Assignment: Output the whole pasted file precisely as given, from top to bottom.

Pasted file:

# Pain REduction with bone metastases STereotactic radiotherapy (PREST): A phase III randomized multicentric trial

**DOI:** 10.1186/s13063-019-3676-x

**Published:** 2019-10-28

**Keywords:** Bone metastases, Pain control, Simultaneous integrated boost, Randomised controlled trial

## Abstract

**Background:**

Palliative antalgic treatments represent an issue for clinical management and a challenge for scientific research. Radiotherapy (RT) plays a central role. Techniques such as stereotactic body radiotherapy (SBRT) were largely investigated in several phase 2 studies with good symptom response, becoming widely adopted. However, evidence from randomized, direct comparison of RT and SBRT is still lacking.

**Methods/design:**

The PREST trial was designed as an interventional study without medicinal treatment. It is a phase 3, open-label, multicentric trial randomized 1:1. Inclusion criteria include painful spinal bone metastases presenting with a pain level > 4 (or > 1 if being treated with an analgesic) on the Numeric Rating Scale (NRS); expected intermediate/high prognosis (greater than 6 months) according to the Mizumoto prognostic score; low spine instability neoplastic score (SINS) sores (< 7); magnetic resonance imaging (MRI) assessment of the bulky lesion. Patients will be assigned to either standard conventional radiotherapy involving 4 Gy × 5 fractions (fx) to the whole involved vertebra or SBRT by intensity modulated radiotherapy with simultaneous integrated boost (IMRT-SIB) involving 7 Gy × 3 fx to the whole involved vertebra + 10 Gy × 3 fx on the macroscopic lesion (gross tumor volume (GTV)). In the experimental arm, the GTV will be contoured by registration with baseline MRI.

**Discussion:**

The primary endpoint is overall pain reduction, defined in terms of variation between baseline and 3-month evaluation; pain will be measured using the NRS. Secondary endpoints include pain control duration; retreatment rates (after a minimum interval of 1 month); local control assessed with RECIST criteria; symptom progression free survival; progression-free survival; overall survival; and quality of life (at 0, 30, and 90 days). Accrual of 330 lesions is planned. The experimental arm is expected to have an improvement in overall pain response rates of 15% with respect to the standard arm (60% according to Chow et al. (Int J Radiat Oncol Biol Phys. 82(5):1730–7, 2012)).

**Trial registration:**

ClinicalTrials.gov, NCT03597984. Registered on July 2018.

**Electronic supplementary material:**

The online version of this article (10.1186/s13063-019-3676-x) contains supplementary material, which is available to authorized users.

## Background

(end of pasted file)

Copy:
# Pain REduction with bone metastases STereotactic radiotherapy (PREST): A phase III randomized multicentric trial

**DOI:** 10.1186/s13063-019-3676-x

**Published:** 2019-10-28

**Keywords:** Bone metastases, Pain control, Simultaneous integrated boost, Randomised controlled trial

## Abstract

**Background:**

Palliative antalgic treatments represent an issue for clinical management and a challenge for scientific research. Radiotherapy (RT) plays a central role. Techniques such as stereotactic body radiotherapy (SBRT) were largely investigated in several phase 2 studies with good symptom response, becoming widely adopted. However, evidence from randomized, direct comparison of RT and SBRT is still lacking.

**Methods/design:**

The PREST trial was designed as an interventional study without medicinal treatment. It is a phase 3, open-label, multicentric trial randomized 1:1. Inclusion criteria include painful spinal bone metastases presenting with a pain level > 4 (or > 1 if being treated with an analgesic) on the Numeric Rating Scale (NRS); expected intermediate/high prognosis (greater than 6 months) according to the Mizumoto prognostic score; low spine instability neoplastic score (SINS) sores (< 7); magnetic resonance imaging (MRI) assessment of the bulky lesion. Patients will be assigned to either standard conventional radiotherapy involving 4 Gy × 5 fractions (fx) to the whole involved vertebra or SBRT by intensity modulated radiotherapy with simultaneous integrated boost (IMRT-SIB) involving 7 Gy × 3 fx to the whole involved vertebra + 10 Gy × 3 fx on the macroscopic lesion (gross tumor volume (GTV)). In the experimental arm, the GTV will be contoured by registration with baseline MRI.

**Discussion:**

The primary endpoint is overall pain reduction, defined in terms of variation between baseline and 3-month evaluation; pain will be measured using the NRS. Secondary endpoints include pain control duration; retreatment rates (after a minimum interval of 1 month); local control assessed with RECIST criteria; symptom progression free survival; progression-free survival; overall survival; and quality of life (at 0, 30, and 90 days). Accrual of 330 lesions is planned. The experimental arm is expected to have an improvement in overall pain response rates of 15% with respect to the standard arm (60% according to Chow et al. (Int J Radiat Oncol Biol Phys. 82(5):1730–7, 2012)).

**Trial registration:**

ClinicalTrials.gov, NCT03597984. Registered on July 2018.

**Electronic supplementary material:**

The online version of this article (10.1186/s13063-019-3676-x) contains supplementary material, which is available to authorized users.

## Background